Already smashing through a $90,000 funding goal with over six weeks to finish out the Indiegogo campaign, the Amiigo fitness bracelet advances beyond traditional fitness trackers by monitoring and recording different types of exercises during a typical day. Rather than having to manually log exercises within fitness software, the Amiigo tracks over 100 common exercises and logs interesting data such as number of reps and sets, speed of completion, duration of the exercise and overall intensity. For instance, a user will be able to view how many sets of bicep curls they performed during a workout. Over time, users can view how they have improved in order to increase the intensity of future workouts.
Besides common weight-lifting exercises, the Amiigo can also tell the difference between various cardio exercises as well. For instance, the Amiigo will be able to tell if a person is out jogging, cycling, swimming or standing on an elliptical machine in the gym.
If the Amiigo bracelet doesn’t recognize a specific exercise for some reason, the user has the ability to create a new exercise within the system. After creating and logging a session of that new exercise, the Amiigo fitness bracelet will automatically record that exercise during future workouts.
Beyond tracking progress over time, the Amiigo also monitors heart rate during workouts, core temperature of the skin and blood oxygen levels. Similar to other fitness trackers, the Amiigo also tracks overall activity during a day as well as total calories burned over a 24-hour period. As the plethora of data is collected by the fitness bracelet, the Amiigo software will automatically recommend guidelines for future workouts. Hypothetically, this data could be used by personal trainers in order to escalate progress with clients. However, the client could also analyze the data themselves and skip the cost of a personal trainer completely.
Similar to the Fitbit trackers, users can set goals within the Amiigo software and will earn points as they progress with more workouts. In addition, Amiigo owners can connect with friends in order to set up workout competitions or wager earned points over friendly bets.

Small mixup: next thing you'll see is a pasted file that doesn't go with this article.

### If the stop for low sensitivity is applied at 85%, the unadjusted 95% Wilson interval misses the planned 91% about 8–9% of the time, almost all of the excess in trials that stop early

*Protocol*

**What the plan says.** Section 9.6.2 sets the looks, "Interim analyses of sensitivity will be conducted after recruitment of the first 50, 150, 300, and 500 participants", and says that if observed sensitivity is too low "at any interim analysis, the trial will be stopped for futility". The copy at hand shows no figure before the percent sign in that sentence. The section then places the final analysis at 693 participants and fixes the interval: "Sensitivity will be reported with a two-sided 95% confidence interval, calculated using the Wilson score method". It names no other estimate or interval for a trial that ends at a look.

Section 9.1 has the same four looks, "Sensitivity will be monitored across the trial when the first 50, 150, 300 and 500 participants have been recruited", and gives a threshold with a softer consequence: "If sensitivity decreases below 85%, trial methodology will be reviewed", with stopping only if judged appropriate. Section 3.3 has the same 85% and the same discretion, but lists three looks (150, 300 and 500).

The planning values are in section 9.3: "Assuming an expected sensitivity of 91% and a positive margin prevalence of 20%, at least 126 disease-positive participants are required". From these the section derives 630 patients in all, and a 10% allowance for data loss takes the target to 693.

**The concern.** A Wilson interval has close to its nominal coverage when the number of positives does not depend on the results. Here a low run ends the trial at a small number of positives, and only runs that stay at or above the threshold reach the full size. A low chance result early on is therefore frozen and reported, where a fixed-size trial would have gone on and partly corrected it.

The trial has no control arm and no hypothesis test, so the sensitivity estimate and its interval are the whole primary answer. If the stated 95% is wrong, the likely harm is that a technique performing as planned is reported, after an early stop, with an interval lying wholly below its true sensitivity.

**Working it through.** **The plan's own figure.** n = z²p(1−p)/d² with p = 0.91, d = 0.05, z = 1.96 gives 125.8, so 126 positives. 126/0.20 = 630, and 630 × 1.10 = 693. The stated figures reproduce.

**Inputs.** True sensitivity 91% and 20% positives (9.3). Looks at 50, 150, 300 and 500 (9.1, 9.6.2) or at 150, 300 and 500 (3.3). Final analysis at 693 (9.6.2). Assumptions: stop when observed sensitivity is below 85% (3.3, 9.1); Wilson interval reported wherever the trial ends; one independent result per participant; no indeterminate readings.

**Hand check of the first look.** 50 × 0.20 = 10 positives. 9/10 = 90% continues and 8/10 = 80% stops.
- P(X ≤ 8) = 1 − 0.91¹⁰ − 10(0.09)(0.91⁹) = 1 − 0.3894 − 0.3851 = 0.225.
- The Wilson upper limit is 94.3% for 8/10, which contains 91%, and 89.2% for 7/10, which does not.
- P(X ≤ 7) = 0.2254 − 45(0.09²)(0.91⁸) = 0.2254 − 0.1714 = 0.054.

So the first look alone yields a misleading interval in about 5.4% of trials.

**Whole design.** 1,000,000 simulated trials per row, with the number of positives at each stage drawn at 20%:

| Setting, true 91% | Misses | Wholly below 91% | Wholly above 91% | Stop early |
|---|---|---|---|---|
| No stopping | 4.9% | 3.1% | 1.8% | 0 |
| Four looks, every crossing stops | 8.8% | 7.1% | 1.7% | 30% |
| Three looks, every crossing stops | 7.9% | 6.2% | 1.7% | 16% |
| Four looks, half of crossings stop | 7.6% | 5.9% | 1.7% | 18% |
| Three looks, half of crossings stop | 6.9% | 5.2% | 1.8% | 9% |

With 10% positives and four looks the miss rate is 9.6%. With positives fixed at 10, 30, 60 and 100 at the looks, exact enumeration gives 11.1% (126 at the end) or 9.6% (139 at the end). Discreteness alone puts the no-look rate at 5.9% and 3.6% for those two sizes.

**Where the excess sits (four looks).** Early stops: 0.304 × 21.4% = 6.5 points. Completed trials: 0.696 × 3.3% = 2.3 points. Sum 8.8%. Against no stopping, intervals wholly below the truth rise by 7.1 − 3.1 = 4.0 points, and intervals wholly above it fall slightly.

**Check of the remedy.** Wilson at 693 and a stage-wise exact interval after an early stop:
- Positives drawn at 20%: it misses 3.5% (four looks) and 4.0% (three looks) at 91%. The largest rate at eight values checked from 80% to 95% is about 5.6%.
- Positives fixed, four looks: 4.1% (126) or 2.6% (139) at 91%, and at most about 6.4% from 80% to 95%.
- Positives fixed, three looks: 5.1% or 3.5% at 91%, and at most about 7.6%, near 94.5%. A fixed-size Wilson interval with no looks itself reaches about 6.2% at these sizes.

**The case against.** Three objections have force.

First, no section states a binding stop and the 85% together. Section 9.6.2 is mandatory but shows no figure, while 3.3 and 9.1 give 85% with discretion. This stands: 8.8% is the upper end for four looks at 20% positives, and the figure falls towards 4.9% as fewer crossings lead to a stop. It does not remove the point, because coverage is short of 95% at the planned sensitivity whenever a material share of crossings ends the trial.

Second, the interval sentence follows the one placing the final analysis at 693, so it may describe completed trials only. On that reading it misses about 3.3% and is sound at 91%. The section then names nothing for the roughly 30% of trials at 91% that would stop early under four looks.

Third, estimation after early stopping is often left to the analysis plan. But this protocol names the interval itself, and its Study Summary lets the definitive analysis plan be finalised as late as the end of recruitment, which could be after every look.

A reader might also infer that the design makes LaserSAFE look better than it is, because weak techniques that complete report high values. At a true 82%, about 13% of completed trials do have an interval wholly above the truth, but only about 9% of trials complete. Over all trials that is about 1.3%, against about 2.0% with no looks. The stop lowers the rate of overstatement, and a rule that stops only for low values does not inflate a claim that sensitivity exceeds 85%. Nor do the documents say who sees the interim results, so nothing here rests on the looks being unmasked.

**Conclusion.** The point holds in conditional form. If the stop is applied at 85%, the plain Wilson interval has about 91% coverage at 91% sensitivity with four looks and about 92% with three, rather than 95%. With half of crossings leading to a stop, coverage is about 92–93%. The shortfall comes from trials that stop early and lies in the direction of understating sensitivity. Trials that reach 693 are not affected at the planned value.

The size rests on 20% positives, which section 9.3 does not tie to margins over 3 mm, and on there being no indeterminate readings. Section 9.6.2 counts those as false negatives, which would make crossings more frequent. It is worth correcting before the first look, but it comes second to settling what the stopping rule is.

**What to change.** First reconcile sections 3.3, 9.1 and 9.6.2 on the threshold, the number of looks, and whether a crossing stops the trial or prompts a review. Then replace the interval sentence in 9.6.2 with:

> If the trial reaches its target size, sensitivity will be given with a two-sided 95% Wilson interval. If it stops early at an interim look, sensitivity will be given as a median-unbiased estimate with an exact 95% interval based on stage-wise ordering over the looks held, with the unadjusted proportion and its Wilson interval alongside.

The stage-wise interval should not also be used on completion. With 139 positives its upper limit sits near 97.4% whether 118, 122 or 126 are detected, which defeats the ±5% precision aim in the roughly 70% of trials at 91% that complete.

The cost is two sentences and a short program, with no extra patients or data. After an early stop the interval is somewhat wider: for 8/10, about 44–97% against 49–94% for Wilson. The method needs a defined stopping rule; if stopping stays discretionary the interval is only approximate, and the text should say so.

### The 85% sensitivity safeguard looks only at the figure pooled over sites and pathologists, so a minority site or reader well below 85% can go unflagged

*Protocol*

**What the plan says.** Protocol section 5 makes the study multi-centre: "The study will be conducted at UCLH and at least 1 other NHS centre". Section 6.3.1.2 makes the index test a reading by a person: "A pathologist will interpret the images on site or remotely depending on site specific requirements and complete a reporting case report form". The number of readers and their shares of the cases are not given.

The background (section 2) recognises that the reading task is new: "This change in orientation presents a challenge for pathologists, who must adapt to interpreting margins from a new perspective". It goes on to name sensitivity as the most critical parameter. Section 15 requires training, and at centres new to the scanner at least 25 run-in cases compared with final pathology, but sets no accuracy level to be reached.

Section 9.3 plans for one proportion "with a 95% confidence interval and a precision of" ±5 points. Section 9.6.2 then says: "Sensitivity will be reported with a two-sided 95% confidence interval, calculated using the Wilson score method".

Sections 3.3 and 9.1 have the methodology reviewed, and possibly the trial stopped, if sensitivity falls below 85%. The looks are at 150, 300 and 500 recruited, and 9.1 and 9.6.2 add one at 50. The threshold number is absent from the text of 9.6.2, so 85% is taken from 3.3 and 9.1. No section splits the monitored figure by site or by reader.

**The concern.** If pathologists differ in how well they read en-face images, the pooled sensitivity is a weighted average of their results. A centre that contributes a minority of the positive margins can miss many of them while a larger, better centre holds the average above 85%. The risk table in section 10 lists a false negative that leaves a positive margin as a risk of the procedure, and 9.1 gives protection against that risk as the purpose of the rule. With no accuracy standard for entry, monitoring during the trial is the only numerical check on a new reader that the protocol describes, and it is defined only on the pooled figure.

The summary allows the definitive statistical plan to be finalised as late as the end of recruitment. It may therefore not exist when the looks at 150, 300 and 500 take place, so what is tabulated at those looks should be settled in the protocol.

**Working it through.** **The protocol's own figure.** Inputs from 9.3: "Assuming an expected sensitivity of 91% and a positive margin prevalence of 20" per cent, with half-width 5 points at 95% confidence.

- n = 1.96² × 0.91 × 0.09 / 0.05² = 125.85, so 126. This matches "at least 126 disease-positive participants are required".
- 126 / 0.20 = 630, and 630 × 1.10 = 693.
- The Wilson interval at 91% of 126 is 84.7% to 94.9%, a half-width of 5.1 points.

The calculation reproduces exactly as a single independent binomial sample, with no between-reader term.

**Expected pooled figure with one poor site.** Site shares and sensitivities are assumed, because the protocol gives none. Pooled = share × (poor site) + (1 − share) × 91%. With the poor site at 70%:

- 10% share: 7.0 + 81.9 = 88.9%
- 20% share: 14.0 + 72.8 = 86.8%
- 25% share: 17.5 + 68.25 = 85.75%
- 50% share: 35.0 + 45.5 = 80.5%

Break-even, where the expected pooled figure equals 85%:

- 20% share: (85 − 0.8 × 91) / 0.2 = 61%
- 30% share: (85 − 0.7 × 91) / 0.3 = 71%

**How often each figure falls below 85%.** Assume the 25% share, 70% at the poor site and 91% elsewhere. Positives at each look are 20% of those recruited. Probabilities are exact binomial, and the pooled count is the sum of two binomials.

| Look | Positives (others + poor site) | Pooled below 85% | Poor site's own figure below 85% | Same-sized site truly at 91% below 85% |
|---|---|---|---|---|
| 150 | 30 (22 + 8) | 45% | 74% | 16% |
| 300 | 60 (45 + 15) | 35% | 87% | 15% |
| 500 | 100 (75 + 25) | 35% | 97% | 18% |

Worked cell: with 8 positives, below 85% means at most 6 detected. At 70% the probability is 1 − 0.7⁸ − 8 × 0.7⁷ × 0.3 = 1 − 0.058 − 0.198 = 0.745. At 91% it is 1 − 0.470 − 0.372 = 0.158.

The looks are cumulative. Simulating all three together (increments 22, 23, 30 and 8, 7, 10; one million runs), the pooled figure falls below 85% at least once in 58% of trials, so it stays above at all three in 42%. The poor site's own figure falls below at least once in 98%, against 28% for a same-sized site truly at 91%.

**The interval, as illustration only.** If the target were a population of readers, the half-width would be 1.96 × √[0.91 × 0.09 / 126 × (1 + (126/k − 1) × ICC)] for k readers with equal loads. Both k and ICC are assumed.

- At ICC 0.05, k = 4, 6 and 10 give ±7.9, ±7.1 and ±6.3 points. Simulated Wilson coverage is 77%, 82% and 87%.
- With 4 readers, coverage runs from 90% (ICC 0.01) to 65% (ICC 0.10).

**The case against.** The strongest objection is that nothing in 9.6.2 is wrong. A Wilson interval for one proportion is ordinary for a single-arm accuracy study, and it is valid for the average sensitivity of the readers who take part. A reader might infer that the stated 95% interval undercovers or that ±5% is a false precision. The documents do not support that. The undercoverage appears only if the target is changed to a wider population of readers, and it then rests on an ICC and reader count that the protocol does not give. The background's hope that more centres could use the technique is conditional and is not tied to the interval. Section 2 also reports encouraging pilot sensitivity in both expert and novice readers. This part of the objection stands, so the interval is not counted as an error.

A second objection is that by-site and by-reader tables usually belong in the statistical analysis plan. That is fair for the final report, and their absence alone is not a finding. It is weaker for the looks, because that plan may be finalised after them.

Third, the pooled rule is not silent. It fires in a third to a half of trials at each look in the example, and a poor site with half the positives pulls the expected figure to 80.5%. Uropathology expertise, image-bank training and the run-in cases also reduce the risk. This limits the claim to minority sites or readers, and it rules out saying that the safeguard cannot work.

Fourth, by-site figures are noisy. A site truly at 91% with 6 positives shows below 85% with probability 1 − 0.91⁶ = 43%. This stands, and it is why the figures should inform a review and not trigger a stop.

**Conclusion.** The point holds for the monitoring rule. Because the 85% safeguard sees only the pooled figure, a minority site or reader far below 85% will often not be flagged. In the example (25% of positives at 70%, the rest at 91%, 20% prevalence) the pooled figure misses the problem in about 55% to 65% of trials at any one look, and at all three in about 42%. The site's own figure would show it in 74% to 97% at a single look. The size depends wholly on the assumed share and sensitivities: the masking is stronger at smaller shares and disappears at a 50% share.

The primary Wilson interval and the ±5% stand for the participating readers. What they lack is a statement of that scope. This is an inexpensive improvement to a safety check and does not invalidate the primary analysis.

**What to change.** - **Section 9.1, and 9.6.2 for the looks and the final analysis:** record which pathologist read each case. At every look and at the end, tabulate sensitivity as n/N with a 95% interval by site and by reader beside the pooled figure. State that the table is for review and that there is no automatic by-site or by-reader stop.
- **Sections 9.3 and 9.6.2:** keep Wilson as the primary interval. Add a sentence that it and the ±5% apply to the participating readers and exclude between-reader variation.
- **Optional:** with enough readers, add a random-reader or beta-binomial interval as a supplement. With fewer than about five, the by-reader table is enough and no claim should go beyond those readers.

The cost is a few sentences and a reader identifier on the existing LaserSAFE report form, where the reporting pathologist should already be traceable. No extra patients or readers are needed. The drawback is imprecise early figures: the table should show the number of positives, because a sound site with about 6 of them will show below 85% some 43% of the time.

Amiigo representatives plan to allow users to redeem points within a storefront for discounts on sports and fitness equipment as well as supplements like protein powder or multi-vitamins.
The Amiigo bracelet is adjustable for different wrist sizes and comes with a shoe clip to track lower body movement . The device can store a large amount of data collect over many hours, but connects to an iOS or Android smartphone over Bluetooth 4.0 in order to upload the data. The group behind the Amiigo is also making the software development kit open source and encouraging anyone to create applications for the fitness band.
According to the Indiegogo campaign page, the group has been working on the fitness device over the past twelve months. The black version of the Amiigo is priced at $99, but the blue and green models are $119. The first batch of Amiigo fitness bracelets are expected to roll out during June 2013. Similar to all Indiegogo or Kickstarter projects, the actual launch date of the device is always subject to potential manufacturing delays. However, if the team behind the Amiigo can push out a working, final product this year, it could significantly impact sales of less-advanced fitness bracelets like the Nike+ FuelBand, Jawbone Up or the Fitbit Flex.
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